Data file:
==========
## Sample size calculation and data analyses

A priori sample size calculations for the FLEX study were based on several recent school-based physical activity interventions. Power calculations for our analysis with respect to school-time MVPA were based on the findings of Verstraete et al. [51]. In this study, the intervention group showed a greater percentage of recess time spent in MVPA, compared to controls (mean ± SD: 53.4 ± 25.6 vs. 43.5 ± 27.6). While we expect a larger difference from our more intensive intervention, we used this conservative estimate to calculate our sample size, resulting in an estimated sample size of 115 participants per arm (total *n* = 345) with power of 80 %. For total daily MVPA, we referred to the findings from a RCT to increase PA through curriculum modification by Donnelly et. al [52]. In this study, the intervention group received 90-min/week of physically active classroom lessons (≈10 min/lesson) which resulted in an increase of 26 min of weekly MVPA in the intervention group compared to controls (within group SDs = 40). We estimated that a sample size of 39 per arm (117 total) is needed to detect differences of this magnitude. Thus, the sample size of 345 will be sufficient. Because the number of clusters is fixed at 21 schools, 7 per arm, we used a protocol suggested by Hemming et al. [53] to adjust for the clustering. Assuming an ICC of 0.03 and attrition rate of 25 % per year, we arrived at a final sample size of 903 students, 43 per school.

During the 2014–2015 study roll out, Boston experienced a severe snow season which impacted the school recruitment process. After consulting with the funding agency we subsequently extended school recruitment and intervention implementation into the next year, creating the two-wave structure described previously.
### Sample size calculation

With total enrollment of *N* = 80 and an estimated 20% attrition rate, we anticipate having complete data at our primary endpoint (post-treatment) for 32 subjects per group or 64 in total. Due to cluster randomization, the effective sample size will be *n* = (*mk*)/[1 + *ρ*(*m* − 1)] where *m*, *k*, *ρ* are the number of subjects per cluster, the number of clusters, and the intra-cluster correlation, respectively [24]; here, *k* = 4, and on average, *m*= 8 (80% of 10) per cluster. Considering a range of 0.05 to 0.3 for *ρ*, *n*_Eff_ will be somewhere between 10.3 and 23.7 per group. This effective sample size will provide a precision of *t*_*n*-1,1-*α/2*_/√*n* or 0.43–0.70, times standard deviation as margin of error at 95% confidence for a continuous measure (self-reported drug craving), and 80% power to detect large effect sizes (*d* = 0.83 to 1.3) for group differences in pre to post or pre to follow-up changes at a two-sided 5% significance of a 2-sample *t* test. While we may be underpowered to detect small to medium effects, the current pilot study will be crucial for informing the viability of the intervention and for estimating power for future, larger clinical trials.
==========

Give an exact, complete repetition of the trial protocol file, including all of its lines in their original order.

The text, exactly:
## Sample size calculation and data analyses

A priori sample size calculations for the FLEX study were based on several recent school-based physical activity interventions. Power calculations for our analysis with respect to school-time MVPA were based on the findings of Verstraete et al. [51]. In this study, the intervention group showed a greater percentage of recess time spent in MVPA, compared to controls (mean ± SD: 53.4 ± 25.6 vs. 43.5 ± 27.6). While we expect a larger difference from our more intensive intervention, we used this conservative estimate to calculate our sample size, resulting in an estimated sample size of 115 participants per arm (total *n* = 345) with power of 80 %. For total daily MVPA, we referred to the findings from a RCT to increase PA through curriculum modification by Donnelly et. al [52]. In this study, the intervention group received 90-min/week of physically active classroom lessons (≈10 min/lesson) which resulted in an increase of 26 min of weekly MVPA in the intervention group compared to controls (within group SDs = 40). We estimated that a sample size of 39 per arm (117 total) is needed to detect differences of this magnitude. Thus, the sample size of 345 will be sufficient. Because the number of clusters is fixed at 21 schools, 7 per arm, we used a protocol suggested by Hemming et al. [53] to adjust for the clustering. Assuming an ICC of 0.03 and attrition rate of 25 % per year, we arrived at a final sample size of 903 students, 43 per school.

During the 2014–2015 study roll out, Boston experienced a severe snow season which impacted the school recruitment process. After consulting with the funding agency we subsequently extended school recruitment and intervention implementation into the next year, creating the two-wave structure described previously.
### Sample size calculation

With total enrollment of *N* = 80 and an estimated 20% attrition rate, we anticipate having complete data at our primary endpoint (post-treatment) for 32 subjects per group or 64 in total. Due to cluster randomization, the effective sample size will be *n* = (*mk*)/[1 + *ρ*(*m* − 1)] where *m*, *k*, *ρ* are the number of subjects per cluster, the number of clusters, and the intra-cluster correlation, respectively [24]; here, *k* = 4, and on average, *m*= 8 (80% of 10) per cluster. Considering a range of 0.05 to 0.3 for *ρ*, *n*_Eff_ will be somewhere between 10.3 and 23.7 per group. This effective sample size will provide a precision of *t*_*n*-1,1-*α/2*_/√*n* or 0.43–0.70, times standard deviation as margin of error at 95% confidence for a continuous measure (self-reported drug craving), and 80% power to detect large effect sizes (*d* = 0.83 to 1.3) for group differences in pre to post or pre to follow-up changes at a two-sided 5% significance of a 2-sample *t* test. While we may be underpowered to detect small to medium effects, the current pilot study will be crucial for informing the viability of the intervention and for estimating power for future, larger clinical trials.